The truth: probably neither. As Chadwick Allen explains in “Hero with Two Faces: The Lone Ranger as Treaty Discourse,” this interpretation has mostly been pushed by American linguists who want to “locate Tonto ‘appropriately’ in the Pueblo southwest,” and there isn’t much evidence for it. But the theory has plenty of proponents regardless. Native American writer Sherman Alexie, who is of Coeur D’Alene descent, has said that kemosabe means “idiot” in Apache. “They were calling each other ‘idiot’ all those years,” he told an interviewer in 1996, a few years after the publication of his story collection The Lone Ranger and Tonto Fistfight in Heaven. “It’s always going to be an antagonistic relationship between indigenous people and the colonial people,” he added.

There’s one other theory of note, though it’s not as well known as the first two. Alan Shaterian of University of California, Berkeley told Kendall that the word could have its roots in the Yavapai language spoken in Arizona. Striker, Shaterian says, could have visited a reservation in the state and asked people there what their word was for “a white person,” or someone who dresses in white, like the Lone Ranger. According to Shaterian, a typical Yavapai speaker would answer with kinmasaba or kinmasabeh.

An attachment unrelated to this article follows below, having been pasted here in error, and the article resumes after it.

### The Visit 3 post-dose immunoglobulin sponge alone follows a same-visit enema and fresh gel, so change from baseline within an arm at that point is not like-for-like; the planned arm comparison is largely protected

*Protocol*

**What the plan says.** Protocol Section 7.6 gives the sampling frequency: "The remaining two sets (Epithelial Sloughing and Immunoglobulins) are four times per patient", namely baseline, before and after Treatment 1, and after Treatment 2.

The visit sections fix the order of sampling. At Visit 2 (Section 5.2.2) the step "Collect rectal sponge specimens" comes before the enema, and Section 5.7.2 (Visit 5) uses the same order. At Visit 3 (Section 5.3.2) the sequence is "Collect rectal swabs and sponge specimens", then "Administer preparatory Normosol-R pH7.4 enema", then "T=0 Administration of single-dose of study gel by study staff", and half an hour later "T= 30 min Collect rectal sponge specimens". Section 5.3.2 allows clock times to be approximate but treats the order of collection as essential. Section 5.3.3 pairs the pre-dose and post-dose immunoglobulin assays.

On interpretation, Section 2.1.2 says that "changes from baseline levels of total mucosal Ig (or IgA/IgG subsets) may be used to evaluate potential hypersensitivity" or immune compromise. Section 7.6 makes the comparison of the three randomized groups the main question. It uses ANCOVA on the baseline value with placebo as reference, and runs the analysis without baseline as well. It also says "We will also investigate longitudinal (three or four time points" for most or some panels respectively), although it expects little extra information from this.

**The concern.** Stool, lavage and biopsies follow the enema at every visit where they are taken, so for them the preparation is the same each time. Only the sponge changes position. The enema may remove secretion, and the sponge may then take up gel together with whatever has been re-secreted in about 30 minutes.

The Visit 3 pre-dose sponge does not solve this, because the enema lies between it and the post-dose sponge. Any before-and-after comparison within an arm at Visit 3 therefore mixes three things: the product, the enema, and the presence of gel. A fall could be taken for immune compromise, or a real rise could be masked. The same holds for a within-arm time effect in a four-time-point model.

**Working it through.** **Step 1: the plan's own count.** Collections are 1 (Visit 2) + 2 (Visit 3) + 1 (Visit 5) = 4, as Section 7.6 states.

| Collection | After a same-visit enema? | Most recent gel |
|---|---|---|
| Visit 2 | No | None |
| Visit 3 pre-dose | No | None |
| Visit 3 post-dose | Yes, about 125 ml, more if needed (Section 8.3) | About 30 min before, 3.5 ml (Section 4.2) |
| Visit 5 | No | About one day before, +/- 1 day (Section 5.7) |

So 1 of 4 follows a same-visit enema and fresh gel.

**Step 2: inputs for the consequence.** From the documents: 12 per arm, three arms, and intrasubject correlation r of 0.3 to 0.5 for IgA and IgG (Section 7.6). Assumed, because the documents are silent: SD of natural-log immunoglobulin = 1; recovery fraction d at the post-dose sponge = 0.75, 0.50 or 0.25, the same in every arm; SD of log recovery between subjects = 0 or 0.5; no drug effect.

In the nearly 40 years since Kendall’s piece was published, no one seems to have come any closer to a conclusive account of the phrase’s origins or intended meaning within the Lone Ranger series. Kendall herself decided she preferred “the mystery to certainty,” and perhaps the word is indeed a bit more fun that way. On a 1969 episode of The Johnny Carson Show, Carson did a sketch in which he interviewed Jay Silverheels—who portrayed Tonto on the Lone Ranger TV series—in character, for a new job at NBC. “I work 30 years as faithful sidekick for kemosabe,” Silverheels tells Carson in the bit. “Hunt, fish, make food, sew clothes, sweep up, stay awake all night, listen for enemies for kemosabe. Risk life for kemosabe. Thirty lousy years.” When Carson wonders why Tonto’s former employer let him go, the once-faithful sidekick replies, “Him find out what kemosabe mean.”

Thanks to Fred Shapiro, editor of The Yale Book of Quotations, and Dave Wilton from the University of Toronto.